This isn't actually the first time I've played through the opening chapters of Mother 3, but it's the first time I've really committed to playing through the whole game, and the standout impression I've got is how different it is compared to Earthbound. Structurally, Earthbound followed a fairly straight-forward narrative path, as Ness gathered his friends, explored further afield, and eventually defeated the big bad. Mother 3, on the other hand, has a spiralling, interlocking narrative that switches between various characters through its first three chapters, laying out the world and the coming conflicts from various angles before converging into something more consistent in the fourth chapter. Earthbound and its NES prequel felt very much like Dragon Quest clones in the way their adventures played out, but Mother 3 feels wholly unique.

There's an overwhelming sense of loss and melancholy to the story as it grapples with the loss of the main character's mother, Hinawa, and the encroaching decay of capitalism in the small village of Tazmily. It's heady stuff, especially given the game's cartoonish setting and characters, but masterfully executed. I dare you not to shed a tear in the closing seconds of the first chapter. Few games that pretend to be "mature" handle their themes with even a fraction of the maturity of Mother 3.

I'm not that far, just nearing the end of the third chapter after about six hours of gameplay, but my overriding opinion is that, yeah, we should've got an official release of this game years ago. It's a gem.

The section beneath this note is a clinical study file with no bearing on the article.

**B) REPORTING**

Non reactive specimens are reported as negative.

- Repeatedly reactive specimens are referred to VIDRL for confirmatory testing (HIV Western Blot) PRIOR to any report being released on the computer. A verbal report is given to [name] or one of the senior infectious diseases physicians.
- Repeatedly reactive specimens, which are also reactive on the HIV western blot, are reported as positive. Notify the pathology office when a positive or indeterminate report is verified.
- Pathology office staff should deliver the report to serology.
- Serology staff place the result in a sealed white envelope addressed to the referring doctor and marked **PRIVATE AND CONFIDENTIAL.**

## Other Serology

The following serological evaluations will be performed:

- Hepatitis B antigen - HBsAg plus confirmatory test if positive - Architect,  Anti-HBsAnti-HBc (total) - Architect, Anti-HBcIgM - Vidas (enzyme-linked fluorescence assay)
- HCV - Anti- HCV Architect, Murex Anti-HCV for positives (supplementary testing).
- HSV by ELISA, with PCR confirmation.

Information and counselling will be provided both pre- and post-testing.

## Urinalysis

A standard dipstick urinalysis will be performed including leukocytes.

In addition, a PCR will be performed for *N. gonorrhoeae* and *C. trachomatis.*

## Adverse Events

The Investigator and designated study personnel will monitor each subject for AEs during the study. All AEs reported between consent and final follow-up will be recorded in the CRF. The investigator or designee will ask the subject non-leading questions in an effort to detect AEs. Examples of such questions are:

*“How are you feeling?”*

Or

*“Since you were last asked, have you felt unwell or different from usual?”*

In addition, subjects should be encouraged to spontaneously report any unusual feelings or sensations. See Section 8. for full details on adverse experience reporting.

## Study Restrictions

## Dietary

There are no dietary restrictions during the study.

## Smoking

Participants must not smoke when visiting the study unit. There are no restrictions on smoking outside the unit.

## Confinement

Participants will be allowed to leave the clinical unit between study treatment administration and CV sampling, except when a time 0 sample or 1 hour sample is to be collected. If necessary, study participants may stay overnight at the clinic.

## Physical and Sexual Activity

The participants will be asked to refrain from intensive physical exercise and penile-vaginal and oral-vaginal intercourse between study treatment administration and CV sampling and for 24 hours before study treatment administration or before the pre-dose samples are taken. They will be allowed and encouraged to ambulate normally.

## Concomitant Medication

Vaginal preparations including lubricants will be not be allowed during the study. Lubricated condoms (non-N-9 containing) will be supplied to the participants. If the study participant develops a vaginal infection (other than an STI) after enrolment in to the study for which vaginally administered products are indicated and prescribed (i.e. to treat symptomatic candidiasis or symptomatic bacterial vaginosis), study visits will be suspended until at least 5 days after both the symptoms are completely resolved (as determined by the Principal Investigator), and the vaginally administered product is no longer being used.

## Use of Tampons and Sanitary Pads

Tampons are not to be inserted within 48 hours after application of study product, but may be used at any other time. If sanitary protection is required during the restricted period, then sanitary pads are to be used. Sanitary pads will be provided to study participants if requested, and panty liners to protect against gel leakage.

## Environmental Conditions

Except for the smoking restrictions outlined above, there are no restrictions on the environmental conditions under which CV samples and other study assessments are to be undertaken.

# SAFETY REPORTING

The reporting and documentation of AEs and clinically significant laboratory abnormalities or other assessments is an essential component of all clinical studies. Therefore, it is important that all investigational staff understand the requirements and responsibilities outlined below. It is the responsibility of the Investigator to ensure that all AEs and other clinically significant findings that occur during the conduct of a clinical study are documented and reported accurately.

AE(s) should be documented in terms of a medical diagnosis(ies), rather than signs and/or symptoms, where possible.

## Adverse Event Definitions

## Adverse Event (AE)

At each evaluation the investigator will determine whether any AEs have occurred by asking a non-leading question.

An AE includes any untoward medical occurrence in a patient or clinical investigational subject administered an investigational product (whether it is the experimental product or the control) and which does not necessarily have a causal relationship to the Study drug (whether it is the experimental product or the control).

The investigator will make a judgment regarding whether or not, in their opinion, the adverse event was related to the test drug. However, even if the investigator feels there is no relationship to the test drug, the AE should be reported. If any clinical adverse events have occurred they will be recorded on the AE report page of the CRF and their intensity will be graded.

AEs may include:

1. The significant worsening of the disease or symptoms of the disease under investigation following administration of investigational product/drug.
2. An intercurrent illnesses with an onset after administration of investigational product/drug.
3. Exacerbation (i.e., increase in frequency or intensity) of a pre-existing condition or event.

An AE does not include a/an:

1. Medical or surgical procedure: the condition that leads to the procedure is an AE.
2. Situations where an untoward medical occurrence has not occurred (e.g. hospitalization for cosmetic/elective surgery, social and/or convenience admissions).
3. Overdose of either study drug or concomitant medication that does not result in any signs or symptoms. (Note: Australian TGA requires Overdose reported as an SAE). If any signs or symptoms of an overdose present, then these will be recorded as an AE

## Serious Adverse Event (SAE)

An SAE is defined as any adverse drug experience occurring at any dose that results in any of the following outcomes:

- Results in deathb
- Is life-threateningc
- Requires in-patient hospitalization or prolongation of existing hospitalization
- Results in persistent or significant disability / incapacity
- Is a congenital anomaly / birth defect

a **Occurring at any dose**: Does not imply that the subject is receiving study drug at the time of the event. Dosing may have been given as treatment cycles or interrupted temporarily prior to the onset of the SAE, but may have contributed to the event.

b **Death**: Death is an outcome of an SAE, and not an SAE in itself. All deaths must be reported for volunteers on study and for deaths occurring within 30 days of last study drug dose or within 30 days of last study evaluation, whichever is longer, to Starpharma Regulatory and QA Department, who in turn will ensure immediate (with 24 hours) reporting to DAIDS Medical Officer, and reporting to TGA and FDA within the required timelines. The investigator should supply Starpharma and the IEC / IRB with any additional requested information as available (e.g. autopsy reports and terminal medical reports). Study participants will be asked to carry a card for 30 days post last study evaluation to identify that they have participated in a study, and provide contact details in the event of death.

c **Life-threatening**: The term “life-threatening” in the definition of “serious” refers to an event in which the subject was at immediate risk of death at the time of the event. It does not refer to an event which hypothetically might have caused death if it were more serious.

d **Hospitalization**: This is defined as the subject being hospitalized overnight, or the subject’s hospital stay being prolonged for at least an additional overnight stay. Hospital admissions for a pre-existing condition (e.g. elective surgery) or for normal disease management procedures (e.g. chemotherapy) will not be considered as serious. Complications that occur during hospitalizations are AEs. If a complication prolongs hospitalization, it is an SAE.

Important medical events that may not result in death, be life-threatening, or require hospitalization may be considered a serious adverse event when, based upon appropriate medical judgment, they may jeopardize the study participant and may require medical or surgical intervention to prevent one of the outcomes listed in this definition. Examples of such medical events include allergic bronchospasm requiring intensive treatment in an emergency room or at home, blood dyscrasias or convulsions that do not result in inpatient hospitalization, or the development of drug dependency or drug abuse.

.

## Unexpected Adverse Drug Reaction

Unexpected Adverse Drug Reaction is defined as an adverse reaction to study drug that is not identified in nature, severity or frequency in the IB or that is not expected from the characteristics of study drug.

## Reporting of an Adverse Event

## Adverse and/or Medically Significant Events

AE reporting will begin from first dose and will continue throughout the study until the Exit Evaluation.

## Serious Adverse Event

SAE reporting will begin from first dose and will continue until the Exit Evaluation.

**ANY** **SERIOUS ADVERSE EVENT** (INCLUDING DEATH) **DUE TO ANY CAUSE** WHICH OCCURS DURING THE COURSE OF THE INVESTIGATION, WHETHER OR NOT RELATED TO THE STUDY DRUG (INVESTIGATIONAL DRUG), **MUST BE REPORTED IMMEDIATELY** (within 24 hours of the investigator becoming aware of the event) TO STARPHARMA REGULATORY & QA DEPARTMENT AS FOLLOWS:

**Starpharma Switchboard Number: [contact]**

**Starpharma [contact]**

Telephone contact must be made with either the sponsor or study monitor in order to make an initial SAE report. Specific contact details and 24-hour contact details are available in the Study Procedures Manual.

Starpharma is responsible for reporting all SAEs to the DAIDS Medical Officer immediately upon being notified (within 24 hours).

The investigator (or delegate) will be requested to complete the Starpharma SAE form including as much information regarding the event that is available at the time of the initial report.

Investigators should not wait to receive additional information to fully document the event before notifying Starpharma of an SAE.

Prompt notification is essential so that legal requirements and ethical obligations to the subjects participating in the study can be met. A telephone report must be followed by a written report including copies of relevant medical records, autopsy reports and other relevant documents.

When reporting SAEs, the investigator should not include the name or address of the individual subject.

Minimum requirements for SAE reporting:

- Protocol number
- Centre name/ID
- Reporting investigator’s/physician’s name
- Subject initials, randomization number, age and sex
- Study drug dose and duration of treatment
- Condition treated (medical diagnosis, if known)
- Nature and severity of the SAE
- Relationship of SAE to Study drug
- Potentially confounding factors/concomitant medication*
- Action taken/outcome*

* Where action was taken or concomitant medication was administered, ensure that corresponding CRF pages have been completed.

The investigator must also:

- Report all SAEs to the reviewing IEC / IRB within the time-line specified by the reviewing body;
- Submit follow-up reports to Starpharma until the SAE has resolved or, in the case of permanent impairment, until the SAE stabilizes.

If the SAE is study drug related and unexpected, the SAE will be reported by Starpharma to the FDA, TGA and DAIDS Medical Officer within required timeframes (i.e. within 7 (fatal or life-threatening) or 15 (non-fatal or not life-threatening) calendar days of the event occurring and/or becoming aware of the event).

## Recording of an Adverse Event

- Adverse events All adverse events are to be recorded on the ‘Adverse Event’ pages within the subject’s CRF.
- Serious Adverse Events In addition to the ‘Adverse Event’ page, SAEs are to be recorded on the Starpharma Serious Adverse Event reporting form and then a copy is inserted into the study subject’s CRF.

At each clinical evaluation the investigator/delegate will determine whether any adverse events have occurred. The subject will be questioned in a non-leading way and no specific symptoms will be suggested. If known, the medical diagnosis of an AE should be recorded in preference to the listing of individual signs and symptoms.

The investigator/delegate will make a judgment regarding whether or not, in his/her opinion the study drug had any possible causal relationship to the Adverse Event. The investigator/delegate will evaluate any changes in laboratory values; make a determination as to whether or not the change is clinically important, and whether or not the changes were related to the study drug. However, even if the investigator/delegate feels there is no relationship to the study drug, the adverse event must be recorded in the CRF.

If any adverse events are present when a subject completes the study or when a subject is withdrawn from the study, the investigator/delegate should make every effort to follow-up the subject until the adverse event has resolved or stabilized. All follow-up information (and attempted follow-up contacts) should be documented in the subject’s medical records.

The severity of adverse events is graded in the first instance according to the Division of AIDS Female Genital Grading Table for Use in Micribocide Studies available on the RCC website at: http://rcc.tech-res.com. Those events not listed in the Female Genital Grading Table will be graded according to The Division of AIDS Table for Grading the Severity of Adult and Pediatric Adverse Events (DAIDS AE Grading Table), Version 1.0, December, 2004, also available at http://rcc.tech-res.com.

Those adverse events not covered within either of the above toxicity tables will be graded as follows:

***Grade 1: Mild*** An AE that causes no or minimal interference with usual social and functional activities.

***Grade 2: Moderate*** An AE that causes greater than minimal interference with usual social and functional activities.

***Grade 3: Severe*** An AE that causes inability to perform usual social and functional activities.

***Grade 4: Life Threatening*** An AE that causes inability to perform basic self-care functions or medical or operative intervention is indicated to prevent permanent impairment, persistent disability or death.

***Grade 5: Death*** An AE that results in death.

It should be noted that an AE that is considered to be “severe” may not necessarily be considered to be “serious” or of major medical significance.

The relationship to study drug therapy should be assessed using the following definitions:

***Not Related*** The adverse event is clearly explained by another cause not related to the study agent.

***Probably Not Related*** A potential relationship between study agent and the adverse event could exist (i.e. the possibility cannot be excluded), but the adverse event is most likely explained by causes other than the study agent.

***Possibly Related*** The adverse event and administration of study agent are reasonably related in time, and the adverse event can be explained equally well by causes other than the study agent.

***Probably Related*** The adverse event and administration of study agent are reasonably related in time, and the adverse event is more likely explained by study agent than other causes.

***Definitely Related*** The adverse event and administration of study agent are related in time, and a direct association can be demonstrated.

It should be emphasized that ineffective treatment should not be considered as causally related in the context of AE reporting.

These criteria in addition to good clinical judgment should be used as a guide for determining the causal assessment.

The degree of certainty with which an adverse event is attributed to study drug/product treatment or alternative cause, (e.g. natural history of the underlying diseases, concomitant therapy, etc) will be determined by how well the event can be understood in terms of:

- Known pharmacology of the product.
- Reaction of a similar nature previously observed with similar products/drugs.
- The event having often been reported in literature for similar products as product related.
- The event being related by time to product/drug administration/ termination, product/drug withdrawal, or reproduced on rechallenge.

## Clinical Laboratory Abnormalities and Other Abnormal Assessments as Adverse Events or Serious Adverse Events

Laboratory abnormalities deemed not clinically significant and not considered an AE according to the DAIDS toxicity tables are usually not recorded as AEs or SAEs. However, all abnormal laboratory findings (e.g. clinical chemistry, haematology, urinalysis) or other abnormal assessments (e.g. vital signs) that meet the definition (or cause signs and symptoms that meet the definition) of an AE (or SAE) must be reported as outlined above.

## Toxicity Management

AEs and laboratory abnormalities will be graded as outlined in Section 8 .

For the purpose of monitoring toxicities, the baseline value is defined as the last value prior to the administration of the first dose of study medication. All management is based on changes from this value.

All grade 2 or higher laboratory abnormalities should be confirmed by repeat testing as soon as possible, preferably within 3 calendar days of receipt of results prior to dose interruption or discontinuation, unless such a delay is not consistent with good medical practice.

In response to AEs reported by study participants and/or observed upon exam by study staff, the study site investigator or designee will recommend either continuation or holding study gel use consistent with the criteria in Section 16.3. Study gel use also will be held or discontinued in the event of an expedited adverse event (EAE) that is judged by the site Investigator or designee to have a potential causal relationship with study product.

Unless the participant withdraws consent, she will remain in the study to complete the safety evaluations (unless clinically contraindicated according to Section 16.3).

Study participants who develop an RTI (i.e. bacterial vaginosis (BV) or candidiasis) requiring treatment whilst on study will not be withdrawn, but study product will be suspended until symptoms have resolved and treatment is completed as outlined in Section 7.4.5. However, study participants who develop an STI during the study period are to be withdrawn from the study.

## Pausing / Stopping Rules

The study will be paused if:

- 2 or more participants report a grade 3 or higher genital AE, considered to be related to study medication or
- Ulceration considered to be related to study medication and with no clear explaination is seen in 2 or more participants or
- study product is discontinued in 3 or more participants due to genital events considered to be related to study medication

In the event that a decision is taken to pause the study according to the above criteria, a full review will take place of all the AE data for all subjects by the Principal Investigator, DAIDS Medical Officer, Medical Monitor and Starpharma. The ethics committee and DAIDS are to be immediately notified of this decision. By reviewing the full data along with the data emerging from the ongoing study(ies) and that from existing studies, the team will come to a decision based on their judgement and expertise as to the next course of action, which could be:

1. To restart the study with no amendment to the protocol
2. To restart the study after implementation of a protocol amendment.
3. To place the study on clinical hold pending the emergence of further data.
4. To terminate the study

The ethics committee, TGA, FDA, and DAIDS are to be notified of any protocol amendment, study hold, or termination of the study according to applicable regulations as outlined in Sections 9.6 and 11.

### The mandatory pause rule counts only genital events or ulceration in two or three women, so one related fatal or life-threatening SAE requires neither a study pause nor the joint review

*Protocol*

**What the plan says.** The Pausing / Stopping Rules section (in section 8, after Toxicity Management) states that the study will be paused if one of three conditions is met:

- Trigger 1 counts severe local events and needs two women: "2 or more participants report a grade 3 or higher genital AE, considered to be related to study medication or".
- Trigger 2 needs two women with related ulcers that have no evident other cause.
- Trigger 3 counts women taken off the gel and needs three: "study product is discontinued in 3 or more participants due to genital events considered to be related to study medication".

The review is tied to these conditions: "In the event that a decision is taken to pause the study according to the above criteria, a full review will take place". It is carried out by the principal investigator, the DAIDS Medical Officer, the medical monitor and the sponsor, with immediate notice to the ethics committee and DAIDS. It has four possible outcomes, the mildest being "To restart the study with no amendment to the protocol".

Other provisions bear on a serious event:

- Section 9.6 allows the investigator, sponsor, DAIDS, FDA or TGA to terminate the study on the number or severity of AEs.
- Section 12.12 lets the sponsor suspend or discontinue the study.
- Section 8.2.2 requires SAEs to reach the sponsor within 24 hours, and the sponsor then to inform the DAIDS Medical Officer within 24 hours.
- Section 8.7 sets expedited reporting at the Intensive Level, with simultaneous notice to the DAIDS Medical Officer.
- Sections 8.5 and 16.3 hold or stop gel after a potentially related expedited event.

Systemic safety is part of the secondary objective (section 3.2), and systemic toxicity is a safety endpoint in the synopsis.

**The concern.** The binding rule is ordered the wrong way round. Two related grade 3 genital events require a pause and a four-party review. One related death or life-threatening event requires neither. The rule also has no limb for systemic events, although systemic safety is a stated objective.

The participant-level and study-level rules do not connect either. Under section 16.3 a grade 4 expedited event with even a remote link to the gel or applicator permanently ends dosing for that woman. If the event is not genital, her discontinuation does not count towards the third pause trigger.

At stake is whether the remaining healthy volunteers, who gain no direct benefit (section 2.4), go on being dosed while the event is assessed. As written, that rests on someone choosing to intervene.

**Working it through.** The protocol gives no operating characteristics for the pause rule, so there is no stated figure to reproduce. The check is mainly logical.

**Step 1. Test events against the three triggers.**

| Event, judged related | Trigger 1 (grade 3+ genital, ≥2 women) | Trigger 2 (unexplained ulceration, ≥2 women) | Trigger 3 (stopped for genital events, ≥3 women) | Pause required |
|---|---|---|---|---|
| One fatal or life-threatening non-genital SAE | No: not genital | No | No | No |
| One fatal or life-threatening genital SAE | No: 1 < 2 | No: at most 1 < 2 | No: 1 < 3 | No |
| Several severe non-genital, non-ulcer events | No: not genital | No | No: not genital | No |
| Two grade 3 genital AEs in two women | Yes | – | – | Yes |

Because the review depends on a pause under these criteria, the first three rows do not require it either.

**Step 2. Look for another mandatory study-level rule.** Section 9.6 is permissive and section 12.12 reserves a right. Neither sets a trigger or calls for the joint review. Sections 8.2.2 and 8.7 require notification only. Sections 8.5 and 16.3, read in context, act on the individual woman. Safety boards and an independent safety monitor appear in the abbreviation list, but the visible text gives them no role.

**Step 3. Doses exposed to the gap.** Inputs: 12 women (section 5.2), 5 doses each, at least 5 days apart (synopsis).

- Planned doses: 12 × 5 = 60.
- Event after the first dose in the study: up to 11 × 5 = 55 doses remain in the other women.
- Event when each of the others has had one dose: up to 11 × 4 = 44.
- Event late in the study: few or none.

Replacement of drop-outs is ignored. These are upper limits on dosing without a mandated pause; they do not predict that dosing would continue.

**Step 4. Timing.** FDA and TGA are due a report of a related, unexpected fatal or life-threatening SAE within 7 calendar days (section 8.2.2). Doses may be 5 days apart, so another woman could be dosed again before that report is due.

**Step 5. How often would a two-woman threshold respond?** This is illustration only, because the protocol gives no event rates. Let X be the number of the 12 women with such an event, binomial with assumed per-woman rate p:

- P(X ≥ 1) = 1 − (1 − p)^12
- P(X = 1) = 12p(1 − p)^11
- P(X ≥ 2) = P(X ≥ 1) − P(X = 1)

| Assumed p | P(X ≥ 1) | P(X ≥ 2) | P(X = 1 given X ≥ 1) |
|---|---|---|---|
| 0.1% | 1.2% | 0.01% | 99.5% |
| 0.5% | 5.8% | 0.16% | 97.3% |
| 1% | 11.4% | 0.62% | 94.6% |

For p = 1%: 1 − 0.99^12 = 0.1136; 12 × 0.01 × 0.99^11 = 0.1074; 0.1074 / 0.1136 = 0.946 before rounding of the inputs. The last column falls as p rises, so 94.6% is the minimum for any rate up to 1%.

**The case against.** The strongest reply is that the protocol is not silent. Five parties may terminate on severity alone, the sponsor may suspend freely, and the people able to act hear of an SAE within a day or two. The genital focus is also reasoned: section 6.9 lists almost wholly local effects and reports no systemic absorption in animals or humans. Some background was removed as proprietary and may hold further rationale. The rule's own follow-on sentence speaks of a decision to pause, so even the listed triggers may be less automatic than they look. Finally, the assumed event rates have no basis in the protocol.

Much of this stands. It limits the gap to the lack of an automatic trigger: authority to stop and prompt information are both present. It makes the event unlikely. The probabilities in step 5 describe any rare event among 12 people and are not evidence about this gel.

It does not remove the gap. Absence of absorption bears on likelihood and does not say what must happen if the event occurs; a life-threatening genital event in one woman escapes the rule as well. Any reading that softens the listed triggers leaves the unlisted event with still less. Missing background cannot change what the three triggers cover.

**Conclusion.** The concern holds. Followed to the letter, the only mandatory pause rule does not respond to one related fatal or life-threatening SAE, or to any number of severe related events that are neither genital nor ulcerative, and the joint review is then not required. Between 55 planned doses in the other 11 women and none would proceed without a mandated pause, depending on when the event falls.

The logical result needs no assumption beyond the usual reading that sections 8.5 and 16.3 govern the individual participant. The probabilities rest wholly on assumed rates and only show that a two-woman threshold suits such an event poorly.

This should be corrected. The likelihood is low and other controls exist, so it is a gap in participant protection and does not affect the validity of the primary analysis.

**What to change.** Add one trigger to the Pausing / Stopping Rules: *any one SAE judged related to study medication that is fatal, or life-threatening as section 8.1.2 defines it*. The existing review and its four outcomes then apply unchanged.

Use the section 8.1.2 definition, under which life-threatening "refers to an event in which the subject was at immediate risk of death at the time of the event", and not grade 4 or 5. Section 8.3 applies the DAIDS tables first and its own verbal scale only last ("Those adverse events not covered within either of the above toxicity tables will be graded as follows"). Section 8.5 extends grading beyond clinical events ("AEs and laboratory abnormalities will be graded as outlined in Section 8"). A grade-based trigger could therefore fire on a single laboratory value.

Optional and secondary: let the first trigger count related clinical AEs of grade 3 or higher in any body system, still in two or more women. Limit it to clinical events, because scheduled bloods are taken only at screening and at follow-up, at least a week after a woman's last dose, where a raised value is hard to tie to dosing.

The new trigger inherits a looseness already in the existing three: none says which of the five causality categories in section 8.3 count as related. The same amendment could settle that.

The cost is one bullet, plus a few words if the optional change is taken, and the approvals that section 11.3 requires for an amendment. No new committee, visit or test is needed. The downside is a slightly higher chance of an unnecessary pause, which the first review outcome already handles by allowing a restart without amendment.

Thank goodness it's got one of the all-time great fan translations.

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Mother 3 was release by Nintendo in 2006 for the Game Boy Advance. It's not officially available in North America.

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Your next great read.

All The Seas Of The World by Guy Gavriel Kay

Guy Gavriel Kay is, without a doubt, one of my very favourite authors. Every book he writes is a magical journey alongside characters who instantly become lifelong friends. But, I've only read about half his books, despite my love for his work. He's one of the few people I consider "rainy day writers," who I save for moments in my life when I need some magic. His latest, All The Seas of the World is no exception. Set in his alternate version of Europe, it's a close, personal story about exile and finding your place in the world, about how family is and isn't those with whom you share blood and relatives, and how love comes in many different forms. The prose is beautiful, poetic, but approachable and just melts away as you read. Another masterpiece from one of our finest living writers.

Get All The Seas Of The World by Guy Gavriel Kay


Quest Markers

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Quest Markers is a collection of the coolest stuff I’ve read around the web lately.

End Step

Sigh. Thank goodness I have a great book to read.

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Enjoy Astrolabe? Want more SFF and retro gaming goodies? You can find me on Twitter and my website.